The current preferential policy for the zhongkao (China’s high school entrance examination) awards students with extra bonus for a variety of reasons, ranging from being an only child to having parents who hold 5 million RMB’s worth of investment.
Each province and special municipality follows a different set of rules for handing out these valuable bonus points. The reasons that different locales give out these boosts include leveling the playing field for the disadvantaged and providing incentive for students’ development. In one province, the policy also rewards students for their parents’ “contributions” — less to their child’s education and more to the province itself — which has caused considerable controversy, People’s Daily reports.
Below is a list of some of the particularly interesting preferential policies in China:
While the preferential policy for Yinchuan, the capital of Ningxia, has generated the most backlash, parents can find something to complain about with each of these bonuses.
One parent named Zhu Liang is quoted as complaining that in the school that his son attends, an extra 3 points in a mock exam for mathematics was enough to bump a student up by over 200 spots. Imagine the difference of an extra 20 points on the municipal or provincial scale. Zhu also complained that while the total amount of points possible on the high school entrance exam in Kunming has fallen from 880 to 600, the preferential points have remained steady — giving athletes and Good Samaritans an even bigger advantage in his city.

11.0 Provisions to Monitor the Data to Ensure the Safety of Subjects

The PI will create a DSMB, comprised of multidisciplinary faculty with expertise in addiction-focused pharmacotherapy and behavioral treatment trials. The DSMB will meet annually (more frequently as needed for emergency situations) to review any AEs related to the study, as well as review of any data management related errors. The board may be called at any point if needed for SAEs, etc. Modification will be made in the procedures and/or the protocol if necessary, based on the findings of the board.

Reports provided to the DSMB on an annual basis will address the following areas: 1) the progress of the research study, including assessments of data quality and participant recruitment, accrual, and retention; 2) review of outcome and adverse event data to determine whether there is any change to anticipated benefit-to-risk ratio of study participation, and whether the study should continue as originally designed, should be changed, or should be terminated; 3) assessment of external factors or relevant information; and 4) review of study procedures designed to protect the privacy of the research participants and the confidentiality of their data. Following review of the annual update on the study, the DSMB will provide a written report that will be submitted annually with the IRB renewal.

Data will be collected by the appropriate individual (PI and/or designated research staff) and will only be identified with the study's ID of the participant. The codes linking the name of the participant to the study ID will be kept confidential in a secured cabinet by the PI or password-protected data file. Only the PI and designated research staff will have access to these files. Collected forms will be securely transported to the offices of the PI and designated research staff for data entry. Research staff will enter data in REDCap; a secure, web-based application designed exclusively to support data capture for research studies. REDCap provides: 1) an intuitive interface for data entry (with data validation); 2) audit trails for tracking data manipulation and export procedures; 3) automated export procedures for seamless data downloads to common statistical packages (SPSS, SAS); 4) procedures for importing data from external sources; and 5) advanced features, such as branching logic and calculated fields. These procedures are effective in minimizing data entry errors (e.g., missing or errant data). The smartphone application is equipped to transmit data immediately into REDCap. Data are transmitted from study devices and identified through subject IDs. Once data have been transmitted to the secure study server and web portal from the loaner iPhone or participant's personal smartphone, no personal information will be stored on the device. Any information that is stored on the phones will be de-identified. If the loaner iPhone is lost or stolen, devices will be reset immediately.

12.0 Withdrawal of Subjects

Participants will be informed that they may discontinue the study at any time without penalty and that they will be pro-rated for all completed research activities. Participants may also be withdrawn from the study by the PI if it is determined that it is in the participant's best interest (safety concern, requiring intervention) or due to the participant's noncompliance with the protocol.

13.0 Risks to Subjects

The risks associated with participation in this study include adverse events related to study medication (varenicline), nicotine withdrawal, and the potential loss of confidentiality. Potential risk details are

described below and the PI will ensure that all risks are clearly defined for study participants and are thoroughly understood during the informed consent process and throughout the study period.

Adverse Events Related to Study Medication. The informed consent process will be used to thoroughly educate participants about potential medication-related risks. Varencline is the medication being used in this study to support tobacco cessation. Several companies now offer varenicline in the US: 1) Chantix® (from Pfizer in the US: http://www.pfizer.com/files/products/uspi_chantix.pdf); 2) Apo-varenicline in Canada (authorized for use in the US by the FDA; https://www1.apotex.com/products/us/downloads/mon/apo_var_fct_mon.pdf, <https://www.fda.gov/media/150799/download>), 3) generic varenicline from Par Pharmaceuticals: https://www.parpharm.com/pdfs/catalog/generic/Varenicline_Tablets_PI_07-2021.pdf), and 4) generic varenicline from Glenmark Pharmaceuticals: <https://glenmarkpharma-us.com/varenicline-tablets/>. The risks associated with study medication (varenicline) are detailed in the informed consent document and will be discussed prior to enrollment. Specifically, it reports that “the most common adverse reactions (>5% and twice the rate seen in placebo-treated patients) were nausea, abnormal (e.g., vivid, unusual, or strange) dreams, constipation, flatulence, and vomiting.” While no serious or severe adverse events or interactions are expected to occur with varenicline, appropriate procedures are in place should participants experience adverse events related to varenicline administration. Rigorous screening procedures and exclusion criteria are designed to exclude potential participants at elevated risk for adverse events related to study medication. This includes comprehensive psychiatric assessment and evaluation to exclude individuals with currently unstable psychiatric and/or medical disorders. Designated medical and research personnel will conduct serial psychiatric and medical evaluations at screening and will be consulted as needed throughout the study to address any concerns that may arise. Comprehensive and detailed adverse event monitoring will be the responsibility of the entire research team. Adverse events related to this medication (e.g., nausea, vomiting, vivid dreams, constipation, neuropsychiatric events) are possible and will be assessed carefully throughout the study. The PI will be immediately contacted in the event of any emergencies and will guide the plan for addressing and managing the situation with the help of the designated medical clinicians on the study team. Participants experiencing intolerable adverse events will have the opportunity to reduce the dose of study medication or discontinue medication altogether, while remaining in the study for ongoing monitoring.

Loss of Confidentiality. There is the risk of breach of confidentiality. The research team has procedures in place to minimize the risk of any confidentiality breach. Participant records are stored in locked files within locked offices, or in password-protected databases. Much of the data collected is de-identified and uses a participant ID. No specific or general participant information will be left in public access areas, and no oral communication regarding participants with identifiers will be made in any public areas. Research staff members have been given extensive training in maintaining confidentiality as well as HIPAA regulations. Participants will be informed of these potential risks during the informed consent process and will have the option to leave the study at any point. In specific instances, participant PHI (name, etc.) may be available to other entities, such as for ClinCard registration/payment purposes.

While earlier this year, parents took to the streets to protest against university admissions policies which favor minority students, many provinces continue to give preference to minority students, much to the anger of the parents whose kids don’t receive any benefits.
It is not unusual for students to cheat in order to get some extra points. In the past, some Han students have posed as ethnic minorities, while some students who were “awarded” the national second-level athlete title (ranking just below Olympic-level) for ice skating can’t even stand up in skates.
In 2014, Quartz reported on parents buying athlete certificates for their kids or just giving them land in order to help them get into university. Maybe they should also go ahead and get started on cleaning up the streets.
By Victor Fung